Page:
Part two: a changing landscape

Barn and American flag

“I am always humbled by the infinite ingenuity of the Lord, who can make a red barn cast a blue shadow.”

— E.B. White

The grand old American barns are disappearing, lost to decay and development, to the fierce strikes of Mother Nature who shows no mercy, or abandoned by someone disinterested in its history, a blind eye turned to a sure demise from mischief and general bad behavior.

The ingenuity, incredible talent, muscle and determination of our ancestors to raise such enormous structures from hand-cut lumber that could stand the test of time is simply never duplicated in today’s cookie-cutter world, even though materials and tools have simplified the steps such an accomplishment requires.


All my life, the big red barn my dad’s ancestral great-grandfather had built in the 1800s on his home place stood in the landscape, a reminder of the days when timber from his “upper woods” had been harvested and cured to frame and build one of the largest barns around. Originally painted a pale yellow to match the Victorian home our ancestor had built, it was said to be admired as a showplace in those early days, situated in such a way it could be seen for miles around.

As the years wore on, the astounding 80-plus foot length of the barn started to grow weary of holding the slate shingle roof. Dad hired a crew to remove and replace the slate, and to restore and shore up the barn at great cost, saying it was the right thing to do.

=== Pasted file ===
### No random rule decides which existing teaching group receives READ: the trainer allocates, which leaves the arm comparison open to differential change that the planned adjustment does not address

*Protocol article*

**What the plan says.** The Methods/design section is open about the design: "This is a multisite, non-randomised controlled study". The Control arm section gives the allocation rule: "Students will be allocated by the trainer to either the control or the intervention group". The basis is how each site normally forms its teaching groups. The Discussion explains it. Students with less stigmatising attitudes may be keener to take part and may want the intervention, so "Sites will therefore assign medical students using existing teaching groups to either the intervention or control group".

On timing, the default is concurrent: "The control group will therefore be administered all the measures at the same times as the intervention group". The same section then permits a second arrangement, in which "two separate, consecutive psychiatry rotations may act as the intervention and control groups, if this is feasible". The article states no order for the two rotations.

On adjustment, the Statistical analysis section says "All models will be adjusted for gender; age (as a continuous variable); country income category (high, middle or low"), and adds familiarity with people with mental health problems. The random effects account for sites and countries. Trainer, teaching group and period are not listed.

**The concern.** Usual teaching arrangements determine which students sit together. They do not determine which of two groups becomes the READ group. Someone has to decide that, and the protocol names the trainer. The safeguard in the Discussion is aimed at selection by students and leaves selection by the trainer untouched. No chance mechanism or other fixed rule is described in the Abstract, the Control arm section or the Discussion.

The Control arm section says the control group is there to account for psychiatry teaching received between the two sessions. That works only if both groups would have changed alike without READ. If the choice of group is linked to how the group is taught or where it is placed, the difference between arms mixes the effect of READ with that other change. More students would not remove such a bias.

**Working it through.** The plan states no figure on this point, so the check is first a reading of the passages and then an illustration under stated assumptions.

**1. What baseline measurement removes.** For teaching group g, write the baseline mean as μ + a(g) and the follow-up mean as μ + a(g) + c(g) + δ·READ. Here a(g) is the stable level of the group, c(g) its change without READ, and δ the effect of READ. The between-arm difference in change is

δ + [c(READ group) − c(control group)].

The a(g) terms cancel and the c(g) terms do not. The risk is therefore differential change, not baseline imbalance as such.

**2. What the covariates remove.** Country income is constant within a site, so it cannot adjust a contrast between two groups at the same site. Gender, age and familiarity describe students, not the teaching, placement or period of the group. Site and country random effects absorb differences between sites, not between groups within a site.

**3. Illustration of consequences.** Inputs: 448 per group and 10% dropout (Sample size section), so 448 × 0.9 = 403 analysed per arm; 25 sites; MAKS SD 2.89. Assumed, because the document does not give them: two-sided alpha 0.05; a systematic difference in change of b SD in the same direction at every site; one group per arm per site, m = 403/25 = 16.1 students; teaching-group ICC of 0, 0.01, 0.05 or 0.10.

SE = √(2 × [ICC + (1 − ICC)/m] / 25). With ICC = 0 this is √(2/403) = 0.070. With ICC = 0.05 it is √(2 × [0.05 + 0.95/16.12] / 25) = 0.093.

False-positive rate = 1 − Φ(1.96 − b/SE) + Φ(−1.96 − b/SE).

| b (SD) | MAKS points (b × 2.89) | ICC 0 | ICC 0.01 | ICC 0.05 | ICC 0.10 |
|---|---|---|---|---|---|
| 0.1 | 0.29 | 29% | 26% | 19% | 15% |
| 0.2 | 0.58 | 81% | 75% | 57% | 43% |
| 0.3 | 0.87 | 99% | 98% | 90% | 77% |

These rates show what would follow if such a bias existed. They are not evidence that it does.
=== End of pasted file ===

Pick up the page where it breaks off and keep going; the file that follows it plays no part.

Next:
Family heritage

One sunny day as we stood watching the men work, my young children playing nearby, Dad said to me, “Some might think it’s foolish to spend this much money to save this old barn, but it’s more than just a barn. It’s part of our family heritage, and it’s my responsibility. Now, believe it or not, one day you’re going to have grandchildren, and they will have grandchildren and you can tell them the story of how this barn came to be.”

Today, my grandchildren are still tiny little beings, growing up in loving homes nearby. They will never know the grand old barn as Dad had hoped, and it won’t be held in any of their memories of the landscape. While we were joyously busy, welcoming family for Christmas, the barn was being dismantled.

It was never mine; it was always ours. And yet, as legal tender goes, I had no more say in its construction than I did in its demise. That grand old barn which had stood so proudly for generations was stripped down to a skeleton in a matter of days.

Its shadow, like the great men who brought it to life and cared for it through the ravages of time and Mother Nature’s fury, will remain for a time, until those of us who held it in high regard as part of our family story are gone to the great beyond.


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Judith Sutherland, born and raised on an Ohio family dairy farm, now lives on a 70-acre farm not far from the area where her father’s family settled in the 1850s. Appreciating the tranquility of rural life, Sutherland enjoys sharing a view of her world through writing. Other interests include teaching, reading, training dogs and raising puppies. She and her husband have two children, a son and a daughter, and three grandchildren.



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